Paper Towns

One night Margo Roth Spiegelman shows up at the window of her neighbor and childhood friend Quentin’s home and takes him on a journey that includes a lot of revenge and a little bit of philosophy. The next morning she disappears leaving behind clues that Quentin thinks are just for him. While she’s disappeared before this time there’s a palpable sense of dread because Quentin believes she may have been planning to harm herself so he, with the help of several friends, sets out to decipher the clues and find her.

Margo is fun. She’s smart and energetic. She plans out big crazy things and manages to get all kinds of people to participate. She goes on crazy adventures and is the Queen of the school. But she sees everything as fake, she’s disconnected  and doesn’t see any real future for herself except leaving.

I loved most of this book. It’s another one of those books that just generally found me at the right time. The characters are smart and likable even Margo whose not actually in it for very long but looms large. (And due to movie casting I totally pictured Cara Delevigne playing her the whole time.) For all that everyone knows of Margo or thinks they know her the more Quentin and friends learn the more they realize they really didn’t know her at all. Which parts are real? Which parts are a façade? It’s brought up in the book but I really wonder how lonely it is for the people who get caught in those facades they can’t break. They’re playing a part and find they can’t ever really drop the act because no one wants to see the truth. I think that happens more often than not in real life and I just find it incredibly sad.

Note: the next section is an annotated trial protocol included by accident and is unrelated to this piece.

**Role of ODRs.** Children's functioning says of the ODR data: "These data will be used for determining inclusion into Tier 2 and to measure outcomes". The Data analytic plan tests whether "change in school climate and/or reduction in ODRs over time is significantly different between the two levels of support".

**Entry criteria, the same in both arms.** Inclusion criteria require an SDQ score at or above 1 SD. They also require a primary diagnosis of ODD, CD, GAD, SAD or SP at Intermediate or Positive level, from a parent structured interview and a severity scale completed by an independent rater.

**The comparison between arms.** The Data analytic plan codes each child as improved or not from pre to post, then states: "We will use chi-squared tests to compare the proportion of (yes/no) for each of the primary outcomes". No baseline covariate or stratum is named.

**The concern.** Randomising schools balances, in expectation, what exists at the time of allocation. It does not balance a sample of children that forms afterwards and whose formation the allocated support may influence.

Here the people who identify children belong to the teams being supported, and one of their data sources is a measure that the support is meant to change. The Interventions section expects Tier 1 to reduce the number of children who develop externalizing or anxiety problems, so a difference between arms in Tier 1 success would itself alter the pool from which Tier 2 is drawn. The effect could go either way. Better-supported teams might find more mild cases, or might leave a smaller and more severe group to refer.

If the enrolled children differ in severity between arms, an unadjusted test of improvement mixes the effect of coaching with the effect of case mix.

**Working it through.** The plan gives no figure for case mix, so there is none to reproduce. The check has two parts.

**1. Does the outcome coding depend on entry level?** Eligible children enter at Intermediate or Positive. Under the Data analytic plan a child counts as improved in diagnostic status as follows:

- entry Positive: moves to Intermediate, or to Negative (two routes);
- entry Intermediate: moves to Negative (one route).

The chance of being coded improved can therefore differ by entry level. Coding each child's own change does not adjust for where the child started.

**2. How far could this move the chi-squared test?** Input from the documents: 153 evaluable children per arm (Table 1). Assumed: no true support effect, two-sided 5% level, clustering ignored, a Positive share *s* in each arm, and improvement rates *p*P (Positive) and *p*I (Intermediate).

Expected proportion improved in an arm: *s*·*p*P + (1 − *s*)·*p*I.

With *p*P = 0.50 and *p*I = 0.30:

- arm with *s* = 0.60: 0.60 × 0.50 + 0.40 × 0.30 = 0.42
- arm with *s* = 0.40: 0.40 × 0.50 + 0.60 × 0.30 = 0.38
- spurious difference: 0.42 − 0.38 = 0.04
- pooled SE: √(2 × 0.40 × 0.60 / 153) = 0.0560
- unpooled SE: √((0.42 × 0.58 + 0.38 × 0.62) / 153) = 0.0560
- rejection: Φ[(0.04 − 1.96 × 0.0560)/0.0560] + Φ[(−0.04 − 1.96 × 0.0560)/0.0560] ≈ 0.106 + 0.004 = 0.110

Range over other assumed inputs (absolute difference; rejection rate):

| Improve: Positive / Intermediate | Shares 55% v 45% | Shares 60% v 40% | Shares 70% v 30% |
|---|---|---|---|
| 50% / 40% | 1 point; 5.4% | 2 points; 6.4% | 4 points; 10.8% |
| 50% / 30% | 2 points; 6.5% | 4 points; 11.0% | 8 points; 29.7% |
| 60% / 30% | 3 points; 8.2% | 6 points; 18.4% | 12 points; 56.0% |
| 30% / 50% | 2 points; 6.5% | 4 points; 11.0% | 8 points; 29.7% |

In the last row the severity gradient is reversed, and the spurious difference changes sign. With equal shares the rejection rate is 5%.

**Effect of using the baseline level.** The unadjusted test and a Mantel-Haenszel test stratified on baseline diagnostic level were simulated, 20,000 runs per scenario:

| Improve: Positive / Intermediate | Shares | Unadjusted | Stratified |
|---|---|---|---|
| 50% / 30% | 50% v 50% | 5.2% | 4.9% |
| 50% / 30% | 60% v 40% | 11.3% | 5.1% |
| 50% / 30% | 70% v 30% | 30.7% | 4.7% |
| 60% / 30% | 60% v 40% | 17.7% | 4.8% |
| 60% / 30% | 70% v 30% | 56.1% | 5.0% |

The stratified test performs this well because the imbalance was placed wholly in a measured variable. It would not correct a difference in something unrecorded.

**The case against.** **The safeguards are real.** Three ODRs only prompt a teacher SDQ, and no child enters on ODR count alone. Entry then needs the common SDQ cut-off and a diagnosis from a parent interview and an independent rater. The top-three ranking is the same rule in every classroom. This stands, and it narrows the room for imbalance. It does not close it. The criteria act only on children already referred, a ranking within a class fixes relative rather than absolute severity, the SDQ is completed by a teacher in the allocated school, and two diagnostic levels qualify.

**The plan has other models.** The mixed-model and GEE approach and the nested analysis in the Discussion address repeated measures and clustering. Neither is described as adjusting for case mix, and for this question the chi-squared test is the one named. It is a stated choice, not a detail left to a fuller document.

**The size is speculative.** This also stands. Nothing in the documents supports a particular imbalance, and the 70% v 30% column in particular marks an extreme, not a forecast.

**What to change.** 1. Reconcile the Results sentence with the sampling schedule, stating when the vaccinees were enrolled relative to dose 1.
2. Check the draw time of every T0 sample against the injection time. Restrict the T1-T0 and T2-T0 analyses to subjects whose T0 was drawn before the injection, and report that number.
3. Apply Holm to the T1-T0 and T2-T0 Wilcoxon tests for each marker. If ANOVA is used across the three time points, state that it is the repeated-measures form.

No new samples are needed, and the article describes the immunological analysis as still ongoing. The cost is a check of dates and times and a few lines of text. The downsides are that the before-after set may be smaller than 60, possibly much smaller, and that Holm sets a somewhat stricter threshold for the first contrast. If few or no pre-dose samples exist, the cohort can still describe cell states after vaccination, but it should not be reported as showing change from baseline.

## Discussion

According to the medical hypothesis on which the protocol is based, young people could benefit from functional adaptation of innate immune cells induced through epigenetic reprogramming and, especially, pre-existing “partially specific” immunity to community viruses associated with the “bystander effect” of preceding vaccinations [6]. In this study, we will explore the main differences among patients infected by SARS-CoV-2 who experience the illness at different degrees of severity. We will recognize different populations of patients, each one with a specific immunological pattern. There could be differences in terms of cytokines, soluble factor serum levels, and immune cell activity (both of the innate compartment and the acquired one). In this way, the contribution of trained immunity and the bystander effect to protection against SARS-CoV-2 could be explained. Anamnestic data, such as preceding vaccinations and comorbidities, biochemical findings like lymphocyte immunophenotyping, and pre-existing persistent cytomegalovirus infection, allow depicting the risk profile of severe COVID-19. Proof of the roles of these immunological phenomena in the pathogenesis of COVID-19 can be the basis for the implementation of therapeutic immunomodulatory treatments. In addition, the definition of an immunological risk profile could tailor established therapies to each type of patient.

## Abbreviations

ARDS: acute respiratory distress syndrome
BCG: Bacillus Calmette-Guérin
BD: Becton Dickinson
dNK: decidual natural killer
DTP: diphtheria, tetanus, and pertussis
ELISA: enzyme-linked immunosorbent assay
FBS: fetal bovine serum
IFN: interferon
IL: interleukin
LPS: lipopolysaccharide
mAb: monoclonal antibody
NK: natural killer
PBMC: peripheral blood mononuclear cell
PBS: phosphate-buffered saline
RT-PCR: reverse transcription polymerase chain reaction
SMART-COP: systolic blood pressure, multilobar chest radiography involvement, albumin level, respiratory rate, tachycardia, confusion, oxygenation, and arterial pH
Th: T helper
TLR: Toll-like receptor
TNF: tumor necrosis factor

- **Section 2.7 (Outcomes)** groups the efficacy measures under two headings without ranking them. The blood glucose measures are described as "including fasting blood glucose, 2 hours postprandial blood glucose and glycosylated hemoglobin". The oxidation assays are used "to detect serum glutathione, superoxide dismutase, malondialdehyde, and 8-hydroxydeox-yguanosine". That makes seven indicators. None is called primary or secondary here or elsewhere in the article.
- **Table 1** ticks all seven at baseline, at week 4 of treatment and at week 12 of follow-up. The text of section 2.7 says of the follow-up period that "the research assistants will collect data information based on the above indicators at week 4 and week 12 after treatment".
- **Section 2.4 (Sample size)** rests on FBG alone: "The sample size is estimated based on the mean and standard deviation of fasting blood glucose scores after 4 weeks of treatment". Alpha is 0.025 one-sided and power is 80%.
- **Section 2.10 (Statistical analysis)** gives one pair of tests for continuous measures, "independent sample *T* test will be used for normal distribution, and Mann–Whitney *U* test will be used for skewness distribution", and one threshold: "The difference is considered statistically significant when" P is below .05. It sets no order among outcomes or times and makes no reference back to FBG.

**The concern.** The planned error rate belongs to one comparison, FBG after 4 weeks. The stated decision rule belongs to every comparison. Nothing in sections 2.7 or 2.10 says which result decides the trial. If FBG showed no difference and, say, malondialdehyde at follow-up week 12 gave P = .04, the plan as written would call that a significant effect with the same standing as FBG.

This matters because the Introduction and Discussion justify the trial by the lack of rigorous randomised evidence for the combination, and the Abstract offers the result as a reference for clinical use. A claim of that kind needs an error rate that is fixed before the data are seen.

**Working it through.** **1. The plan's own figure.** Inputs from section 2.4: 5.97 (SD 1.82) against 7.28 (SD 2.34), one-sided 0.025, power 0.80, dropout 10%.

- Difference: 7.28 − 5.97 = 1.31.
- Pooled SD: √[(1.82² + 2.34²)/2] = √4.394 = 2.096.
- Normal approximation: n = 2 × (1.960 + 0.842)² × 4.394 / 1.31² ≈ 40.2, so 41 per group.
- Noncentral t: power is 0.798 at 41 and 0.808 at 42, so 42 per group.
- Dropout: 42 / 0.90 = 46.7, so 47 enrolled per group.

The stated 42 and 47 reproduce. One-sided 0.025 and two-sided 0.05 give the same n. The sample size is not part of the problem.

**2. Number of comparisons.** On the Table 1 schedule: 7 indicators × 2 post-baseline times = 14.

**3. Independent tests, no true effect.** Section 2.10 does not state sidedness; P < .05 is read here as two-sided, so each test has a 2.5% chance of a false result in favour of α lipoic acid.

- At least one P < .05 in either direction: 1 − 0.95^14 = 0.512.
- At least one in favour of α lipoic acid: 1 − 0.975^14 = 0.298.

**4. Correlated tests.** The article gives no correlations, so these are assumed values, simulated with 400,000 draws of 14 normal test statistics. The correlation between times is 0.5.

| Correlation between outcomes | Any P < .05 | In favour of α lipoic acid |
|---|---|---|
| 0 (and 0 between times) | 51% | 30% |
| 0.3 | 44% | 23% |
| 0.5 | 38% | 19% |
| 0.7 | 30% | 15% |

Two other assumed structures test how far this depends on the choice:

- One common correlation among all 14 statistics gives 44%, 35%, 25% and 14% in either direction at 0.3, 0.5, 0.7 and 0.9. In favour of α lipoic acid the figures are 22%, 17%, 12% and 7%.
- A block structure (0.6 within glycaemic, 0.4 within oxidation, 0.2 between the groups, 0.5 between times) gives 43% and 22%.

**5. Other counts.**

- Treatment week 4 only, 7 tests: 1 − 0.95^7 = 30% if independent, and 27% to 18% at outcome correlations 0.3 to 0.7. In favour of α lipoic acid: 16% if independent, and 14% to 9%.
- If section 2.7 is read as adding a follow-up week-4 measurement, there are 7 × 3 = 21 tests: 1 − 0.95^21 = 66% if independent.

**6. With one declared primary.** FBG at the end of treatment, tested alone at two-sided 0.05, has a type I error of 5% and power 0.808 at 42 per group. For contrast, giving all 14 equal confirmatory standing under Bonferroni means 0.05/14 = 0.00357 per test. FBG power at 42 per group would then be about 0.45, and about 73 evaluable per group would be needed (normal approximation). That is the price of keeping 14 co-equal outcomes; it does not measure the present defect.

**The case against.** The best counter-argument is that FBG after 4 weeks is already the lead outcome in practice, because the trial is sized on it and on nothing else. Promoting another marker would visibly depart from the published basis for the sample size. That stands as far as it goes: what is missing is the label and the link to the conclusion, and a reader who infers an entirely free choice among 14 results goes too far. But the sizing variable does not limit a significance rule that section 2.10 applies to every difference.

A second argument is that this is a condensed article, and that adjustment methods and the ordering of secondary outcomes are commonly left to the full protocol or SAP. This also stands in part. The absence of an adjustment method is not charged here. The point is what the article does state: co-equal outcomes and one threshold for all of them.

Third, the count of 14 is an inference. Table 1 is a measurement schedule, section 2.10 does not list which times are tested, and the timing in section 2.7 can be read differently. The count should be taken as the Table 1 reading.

Anyway, I didn’t love the ending as much as the rest of the book. Without giving away spoilers it just felt like a bit of a let down. I’d still recommend the book to everyone. I found a lot to think about in the way I view people and the kind of friend I am in it. It also made me want to read Leaves of Grass, parts of which play a huge part in unraveling what happened to Margo. I hope the movie version finds a way to keep the meaning and depth along with the fun teenage stuff.

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